The loss of the 6th Army

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On 31 January the Soviets captured the commander of the 6th Army, Field Marshal Fredrich Paulus – the highest ranking of the 24 German generals who surrendered at Stalingrad. Two days later the remaining German forces in Stalingrad capitulated.

The loss of the 6th Army – an elite fighting force of the German army – was catastrophic enough. It was the biggest and most traumatic defeat in German military history and the myth of the invincible Wehrmacht was gone forever. But the overall strategic picture was even worse. By the end of the Stalingrad campaign Germany and its Axis allies on the Eastern Front had suffered casualties of a million and a half dead, wounded and captured. Nearly 50 divisions – almost the whole of five armies – had been lost. In the Caucasus, the German armies beat a rapid retreat north and barely escaped entrapment themselves. In the central sector, in front of Moscow, German Army Group Centre survived a major Soviet offensive launched simultaneously with the one at Stalingrad, but took heavy casualties and the threat of renewed Russian attack remained. In the north the Germans still surrounded Leningrad, as they had done since 1941, but in January 1943 the land blockade was breached and it was only a matter of time before the siege of the Soviet Union’s second city would be completely lifted. By spring 1943 the Germans were outnumbered two to one on the Eastern Front and outgunned many more times over. In the summer the Germans attempted to stabilise their defensive position by launching a great tank offensive at Kursk in the central sector, but this was another battle they lost, and it was one from which their famed Panzer forces never recovered.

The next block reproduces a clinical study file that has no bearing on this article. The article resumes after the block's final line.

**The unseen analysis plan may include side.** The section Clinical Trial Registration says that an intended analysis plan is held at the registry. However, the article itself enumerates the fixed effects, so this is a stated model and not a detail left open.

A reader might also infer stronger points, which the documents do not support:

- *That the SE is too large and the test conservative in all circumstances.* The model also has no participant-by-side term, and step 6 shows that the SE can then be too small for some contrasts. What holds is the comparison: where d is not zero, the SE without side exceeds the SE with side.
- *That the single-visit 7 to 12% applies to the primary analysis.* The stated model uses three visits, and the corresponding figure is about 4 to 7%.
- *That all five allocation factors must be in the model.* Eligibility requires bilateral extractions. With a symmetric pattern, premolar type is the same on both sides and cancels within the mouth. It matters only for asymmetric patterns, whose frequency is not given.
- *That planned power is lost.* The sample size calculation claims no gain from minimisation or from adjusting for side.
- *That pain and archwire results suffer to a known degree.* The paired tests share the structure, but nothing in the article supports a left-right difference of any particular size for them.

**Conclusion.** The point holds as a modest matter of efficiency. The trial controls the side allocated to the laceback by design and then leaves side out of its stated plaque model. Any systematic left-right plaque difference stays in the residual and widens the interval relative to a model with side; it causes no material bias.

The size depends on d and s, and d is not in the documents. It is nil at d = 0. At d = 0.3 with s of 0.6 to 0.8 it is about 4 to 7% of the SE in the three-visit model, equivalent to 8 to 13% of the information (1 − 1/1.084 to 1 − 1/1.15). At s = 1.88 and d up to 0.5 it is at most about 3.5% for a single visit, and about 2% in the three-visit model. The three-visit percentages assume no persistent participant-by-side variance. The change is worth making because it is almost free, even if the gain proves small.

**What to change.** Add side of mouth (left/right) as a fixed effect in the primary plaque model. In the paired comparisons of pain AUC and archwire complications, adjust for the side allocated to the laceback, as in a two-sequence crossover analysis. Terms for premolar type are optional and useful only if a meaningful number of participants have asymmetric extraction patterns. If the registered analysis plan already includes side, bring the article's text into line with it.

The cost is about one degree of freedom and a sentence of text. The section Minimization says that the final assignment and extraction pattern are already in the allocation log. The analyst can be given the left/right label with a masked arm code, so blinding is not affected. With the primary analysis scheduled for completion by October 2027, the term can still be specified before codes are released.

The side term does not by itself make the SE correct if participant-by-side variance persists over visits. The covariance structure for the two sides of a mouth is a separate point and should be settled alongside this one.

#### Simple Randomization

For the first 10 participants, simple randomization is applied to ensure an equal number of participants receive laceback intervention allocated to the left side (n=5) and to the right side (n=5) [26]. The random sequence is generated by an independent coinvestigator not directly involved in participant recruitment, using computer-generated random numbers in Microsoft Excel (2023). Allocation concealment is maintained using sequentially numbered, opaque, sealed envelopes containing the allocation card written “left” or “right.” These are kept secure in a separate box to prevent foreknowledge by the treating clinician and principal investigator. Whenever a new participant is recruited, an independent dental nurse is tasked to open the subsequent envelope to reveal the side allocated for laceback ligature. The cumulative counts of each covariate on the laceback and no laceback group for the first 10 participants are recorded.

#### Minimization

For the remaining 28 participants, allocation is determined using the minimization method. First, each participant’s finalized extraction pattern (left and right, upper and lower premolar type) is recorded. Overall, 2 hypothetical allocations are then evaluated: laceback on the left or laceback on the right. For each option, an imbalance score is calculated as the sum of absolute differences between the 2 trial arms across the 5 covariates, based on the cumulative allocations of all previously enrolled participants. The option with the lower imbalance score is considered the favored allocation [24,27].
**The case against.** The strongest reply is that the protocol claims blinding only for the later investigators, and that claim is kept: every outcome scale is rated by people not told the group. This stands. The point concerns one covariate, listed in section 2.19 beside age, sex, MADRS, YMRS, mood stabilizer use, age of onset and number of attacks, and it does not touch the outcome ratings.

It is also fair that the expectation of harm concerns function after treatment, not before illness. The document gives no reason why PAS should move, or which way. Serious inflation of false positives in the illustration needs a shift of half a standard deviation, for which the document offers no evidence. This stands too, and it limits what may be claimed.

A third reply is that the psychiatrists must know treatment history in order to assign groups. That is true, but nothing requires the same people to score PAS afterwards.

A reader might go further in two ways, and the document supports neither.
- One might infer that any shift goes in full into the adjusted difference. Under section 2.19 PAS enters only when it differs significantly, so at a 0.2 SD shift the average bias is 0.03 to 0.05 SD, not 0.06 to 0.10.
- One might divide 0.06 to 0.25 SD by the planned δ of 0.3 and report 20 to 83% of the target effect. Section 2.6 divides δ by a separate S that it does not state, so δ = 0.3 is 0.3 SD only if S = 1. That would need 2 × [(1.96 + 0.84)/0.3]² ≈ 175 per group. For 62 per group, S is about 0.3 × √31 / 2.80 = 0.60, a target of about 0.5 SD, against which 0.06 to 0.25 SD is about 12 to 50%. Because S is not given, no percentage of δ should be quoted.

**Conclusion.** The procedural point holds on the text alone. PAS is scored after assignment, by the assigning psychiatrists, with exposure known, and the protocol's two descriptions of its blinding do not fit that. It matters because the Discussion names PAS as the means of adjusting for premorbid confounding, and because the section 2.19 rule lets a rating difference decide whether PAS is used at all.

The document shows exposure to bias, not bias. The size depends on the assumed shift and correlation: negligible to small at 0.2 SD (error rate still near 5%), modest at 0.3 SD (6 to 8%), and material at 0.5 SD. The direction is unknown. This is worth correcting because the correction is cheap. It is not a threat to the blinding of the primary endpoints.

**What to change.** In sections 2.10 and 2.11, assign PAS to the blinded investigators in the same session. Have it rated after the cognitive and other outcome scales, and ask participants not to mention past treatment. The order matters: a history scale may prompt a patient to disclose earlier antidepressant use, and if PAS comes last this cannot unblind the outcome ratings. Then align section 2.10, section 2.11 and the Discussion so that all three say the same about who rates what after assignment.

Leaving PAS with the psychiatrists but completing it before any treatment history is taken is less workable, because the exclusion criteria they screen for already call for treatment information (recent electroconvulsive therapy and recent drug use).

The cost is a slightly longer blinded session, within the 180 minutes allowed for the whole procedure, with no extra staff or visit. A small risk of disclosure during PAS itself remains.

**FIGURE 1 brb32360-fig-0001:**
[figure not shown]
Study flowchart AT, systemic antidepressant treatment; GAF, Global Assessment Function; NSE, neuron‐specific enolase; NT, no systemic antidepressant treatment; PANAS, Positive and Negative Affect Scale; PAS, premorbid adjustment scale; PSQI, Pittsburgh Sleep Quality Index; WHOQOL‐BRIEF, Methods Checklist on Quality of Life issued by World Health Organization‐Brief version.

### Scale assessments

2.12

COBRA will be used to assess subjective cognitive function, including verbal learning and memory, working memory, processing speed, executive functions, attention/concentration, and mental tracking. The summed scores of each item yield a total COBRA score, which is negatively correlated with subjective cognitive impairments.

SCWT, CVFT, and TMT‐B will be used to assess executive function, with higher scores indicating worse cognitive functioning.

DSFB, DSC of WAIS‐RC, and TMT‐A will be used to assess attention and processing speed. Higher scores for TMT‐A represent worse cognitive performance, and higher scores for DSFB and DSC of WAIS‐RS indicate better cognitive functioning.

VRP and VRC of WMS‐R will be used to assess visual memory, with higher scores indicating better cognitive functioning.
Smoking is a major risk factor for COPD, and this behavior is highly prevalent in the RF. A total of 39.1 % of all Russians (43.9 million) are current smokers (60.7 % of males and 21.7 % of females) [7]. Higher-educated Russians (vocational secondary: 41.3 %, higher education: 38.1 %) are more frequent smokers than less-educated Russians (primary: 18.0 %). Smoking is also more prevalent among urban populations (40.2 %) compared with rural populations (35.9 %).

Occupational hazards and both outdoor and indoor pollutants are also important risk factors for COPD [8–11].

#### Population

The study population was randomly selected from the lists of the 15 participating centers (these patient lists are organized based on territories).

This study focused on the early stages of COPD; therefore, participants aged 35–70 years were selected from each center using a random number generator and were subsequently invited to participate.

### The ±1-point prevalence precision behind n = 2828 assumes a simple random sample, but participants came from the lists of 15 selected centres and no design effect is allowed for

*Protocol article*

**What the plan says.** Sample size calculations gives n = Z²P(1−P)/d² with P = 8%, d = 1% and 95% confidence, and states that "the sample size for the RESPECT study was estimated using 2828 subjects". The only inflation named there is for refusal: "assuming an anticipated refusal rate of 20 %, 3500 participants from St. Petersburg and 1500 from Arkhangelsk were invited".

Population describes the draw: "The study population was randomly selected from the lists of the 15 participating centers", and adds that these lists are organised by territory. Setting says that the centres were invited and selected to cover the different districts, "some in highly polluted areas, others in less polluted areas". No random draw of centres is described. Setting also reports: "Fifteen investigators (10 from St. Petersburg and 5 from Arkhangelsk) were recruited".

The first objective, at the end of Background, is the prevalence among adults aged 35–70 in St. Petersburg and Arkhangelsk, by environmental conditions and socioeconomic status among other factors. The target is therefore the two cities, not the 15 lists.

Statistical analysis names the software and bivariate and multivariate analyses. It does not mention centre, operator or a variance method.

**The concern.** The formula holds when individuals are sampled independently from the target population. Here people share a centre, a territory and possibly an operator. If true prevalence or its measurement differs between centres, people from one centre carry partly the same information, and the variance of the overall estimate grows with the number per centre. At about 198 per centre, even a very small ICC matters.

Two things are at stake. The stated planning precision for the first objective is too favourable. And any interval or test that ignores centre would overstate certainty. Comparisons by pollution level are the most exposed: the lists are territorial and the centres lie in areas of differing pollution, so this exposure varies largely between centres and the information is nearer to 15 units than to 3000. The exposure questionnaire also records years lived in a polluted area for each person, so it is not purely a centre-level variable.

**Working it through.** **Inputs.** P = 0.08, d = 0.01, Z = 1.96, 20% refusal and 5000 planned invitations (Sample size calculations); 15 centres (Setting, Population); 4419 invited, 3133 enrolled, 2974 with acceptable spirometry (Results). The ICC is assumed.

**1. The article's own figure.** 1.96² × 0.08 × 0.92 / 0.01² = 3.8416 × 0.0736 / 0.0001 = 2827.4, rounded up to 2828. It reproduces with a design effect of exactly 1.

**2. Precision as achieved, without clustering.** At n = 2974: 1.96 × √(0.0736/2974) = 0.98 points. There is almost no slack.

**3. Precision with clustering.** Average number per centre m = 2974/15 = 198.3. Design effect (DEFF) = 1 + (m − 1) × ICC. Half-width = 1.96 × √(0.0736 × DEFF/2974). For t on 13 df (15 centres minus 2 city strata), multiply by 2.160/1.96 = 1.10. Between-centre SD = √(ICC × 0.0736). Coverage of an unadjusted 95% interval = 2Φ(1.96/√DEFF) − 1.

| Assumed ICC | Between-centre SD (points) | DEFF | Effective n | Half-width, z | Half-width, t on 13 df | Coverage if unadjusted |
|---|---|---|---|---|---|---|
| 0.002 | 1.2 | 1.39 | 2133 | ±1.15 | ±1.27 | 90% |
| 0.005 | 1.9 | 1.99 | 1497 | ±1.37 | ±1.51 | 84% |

The Soviets paid a high price for their victories. The Stalingrad campaign alone cost an estimated 2.5 million casualties. But no-one, either at the time or subsequently, seriously doubted that it was worth it. The Soviet victory at Stalingrad was the turning point in the war on the Eastern Front and the Eastern Front was the main front of the Second World War. More than 80 per cent of all combat during the Second World War took place on the Eastern Front.

The Germans suffered in excess of 90 per cent of their total war losses on the Eastern Front: 600 divisions destroyed by the Soviets; ten million dead, wounded, missing or captured. As the war progressed the western Allied contribution to the land war in Europe grew proportionately. Following the D-Day landings of June 1944, the American, British, Canadian and other allies deployed a two million strong force in France against about a million German defenders. However, even in summer 1944 there were still twice as many Germans serving on the Eastern Front, as in western theatres. The Germans blamed their defeat at Stalingrad on the vagaries of the weather, on the logistical difficulties of operating in the vast expanses of Russia, and, above all, on the seemingly inexhaustible Soviet manpower reserves. After the war, but not at the time, the favourite sport of retired German generals was attacking Hitler for his meddling in military affairs and his tactical and strategic errors in relation to Stalingrad and other campaigns.

Soviet propagandists, on the other hand, depicted Stalingrad as a triumph for the Soviet socialist system. The Soviet Union, they argued, had out-produced, out-fought and out-lasted Nazi Germany. Underlying that victory, they argued, was a superior socialist economic system, a dynamic political and military leadership and, above all, a people united in their determination to resist Nazi invasion, conquest and occupation.

Forschungsmitarbeiter Mitch Williamson is a technical writer with an interest in military and naval affairs. He has published articles in Cross & Cockade International and Wartime magazines. He was research associate for the Bio-history Cross in the Sky, a book about Charles ‘Moth’ Eaton’s career, in collaboration with the flier’s son, Dr Charles S. Eaton. He also assisted in picture research for John Burton’s Fortnight of Infamy. Mitch is now publishing on the WWW various specialist websites combined with custom website design work. He enjoys working and supporting his local C3 Church. “Curate and Compile“
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